Trump's defense team calls for swift end to impeachment trial

3 minutes

The impeachment defense team for President Donald Trump said in a brief filed Monday the Senate should quickly acquit the president and called the articles of impeachment invalid and partisan.

The 110-page brief was submitted the day before Trump is set to stand trial in the Senate. He faces charges of abuse of power and obstruction of Congress related to pressing Ukraine to announce an investigation of political rival former Vice President Joe Biden and his son Hunter Biden.

"The Articles of Impeachment now before the Senate are an affront to the Constitution and to our democratic institutions," the brief said. "The Articles themselves -- and the rigged process that brought them here -- are a brazenly political act by House Democrats that must be rejected."

Monday's brief follows a 111-page brief filed Saturday by House Democrat impeachment managers outlining their case.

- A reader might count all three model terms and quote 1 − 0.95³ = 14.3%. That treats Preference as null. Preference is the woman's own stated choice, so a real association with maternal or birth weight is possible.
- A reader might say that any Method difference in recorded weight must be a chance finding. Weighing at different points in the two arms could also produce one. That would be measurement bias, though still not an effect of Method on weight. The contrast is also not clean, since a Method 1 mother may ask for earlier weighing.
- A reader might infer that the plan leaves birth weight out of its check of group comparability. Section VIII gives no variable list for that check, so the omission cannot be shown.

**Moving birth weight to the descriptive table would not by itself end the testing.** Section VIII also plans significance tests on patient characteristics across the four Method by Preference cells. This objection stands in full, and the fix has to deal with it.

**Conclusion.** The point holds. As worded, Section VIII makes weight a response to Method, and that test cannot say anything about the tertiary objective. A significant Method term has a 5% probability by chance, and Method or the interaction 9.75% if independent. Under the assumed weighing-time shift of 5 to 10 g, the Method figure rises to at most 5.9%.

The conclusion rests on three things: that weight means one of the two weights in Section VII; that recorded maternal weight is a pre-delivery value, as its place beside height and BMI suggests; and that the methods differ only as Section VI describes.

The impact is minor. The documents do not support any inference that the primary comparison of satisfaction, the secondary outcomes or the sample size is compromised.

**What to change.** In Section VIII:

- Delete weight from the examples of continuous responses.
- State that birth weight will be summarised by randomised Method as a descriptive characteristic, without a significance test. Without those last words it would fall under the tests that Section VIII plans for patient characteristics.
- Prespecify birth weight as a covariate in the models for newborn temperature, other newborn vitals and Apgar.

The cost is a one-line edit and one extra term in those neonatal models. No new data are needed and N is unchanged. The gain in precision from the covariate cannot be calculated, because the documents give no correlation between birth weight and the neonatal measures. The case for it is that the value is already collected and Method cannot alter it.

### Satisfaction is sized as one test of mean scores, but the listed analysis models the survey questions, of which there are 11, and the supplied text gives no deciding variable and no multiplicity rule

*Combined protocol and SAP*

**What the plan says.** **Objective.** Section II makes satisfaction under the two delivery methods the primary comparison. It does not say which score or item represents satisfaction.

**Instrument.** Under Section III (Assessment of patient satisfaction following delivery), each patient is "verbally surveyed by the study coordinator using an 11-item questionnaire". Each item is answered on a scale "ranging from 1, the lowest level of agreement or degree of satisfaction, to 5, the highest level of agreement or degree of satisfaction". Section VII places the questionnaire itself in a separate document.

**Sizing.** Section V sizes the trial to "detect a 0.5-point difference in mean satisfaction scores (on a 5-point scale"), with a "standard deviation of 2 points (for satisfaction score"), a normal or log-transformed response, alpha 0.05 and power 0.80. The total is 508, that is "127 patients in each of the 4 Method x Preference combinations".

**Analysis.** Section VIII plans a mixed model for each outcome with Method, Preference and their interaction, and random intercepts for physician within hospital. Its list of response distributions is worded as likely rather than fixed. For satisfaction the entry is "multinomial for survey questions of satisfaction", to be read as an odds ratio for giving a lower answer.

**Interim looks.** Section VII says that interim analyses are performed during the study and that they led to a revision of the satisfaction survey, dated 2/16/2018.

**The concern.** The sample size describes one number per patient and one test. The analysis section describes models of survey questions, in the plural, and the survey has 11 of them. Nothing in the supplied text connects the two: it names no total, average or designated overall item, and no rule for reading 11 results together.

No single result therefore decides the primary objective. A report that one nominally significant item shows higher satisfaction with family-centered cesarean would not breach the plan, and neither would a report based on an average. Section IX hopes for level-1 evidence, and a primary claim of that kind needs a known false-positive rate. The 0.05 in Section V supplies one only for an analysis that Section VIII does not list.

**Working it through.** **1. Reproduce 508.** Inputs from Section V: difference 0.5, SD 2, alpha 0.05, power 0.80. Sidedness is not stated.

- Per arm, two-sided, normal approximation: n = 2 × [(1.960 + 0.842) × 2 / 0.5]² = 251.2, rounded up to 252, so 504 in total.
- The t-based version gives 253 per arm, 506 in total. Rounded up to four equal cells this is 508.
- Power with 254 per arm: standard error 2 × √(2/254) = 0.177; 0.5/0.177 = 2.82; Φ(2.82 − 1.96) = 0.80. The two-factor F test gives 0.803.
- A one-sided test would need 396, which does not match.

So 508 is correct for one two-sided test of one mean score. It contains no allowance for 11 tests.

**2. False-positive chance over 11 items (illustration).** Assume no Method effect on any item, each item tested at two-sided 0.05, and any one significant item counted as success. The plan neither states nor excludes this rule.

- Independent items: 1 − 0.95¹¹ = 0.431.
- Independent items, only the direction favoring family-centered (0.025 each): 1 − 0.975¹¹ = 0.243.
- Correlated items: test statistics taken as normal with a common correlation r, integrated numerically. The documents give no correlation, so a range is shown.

"President Trump's ongoing pattern of misconduct demonstrates that he is an immediate threat to the Nation and the rule of law," the Democrats' brief said. "It is imperative that the Senate convict and remove him from office now, and permanently bar him from holding federal office."

The brief referred to Trump's conduct as "the Framers' worst nightmare."

Trump's legal team, led by White House counsel Pat Cipollone and his personal attorney Jay Sekulow, said Democrats never alleged the president of criminal wrongdoing and the charges do not rise to the level of impeachment.

"House Democrats' novel theory of 'abuse of power' improperly supplants the standard of 'high crimes and misdemeanors' with a made-up theory that would permanently weaken the presidency by effectively permitting impeachments based merely on policy disagreements," the document said.

"House Democrats' concocted theory that the president can be impeached for taking permissible actions if he does them for what they believe to be the wrong reasons would also expand the impeachment power beyond constitutional bounds," it said.

The House, which is led by Democrats, voted in December to approve two articles of impeachment accusing Trump of abusing his power and obstructing the congressional inquiry into his conduct.

Supreme Court Chief Justice John Roberts swore in the Senate as jurors last week.

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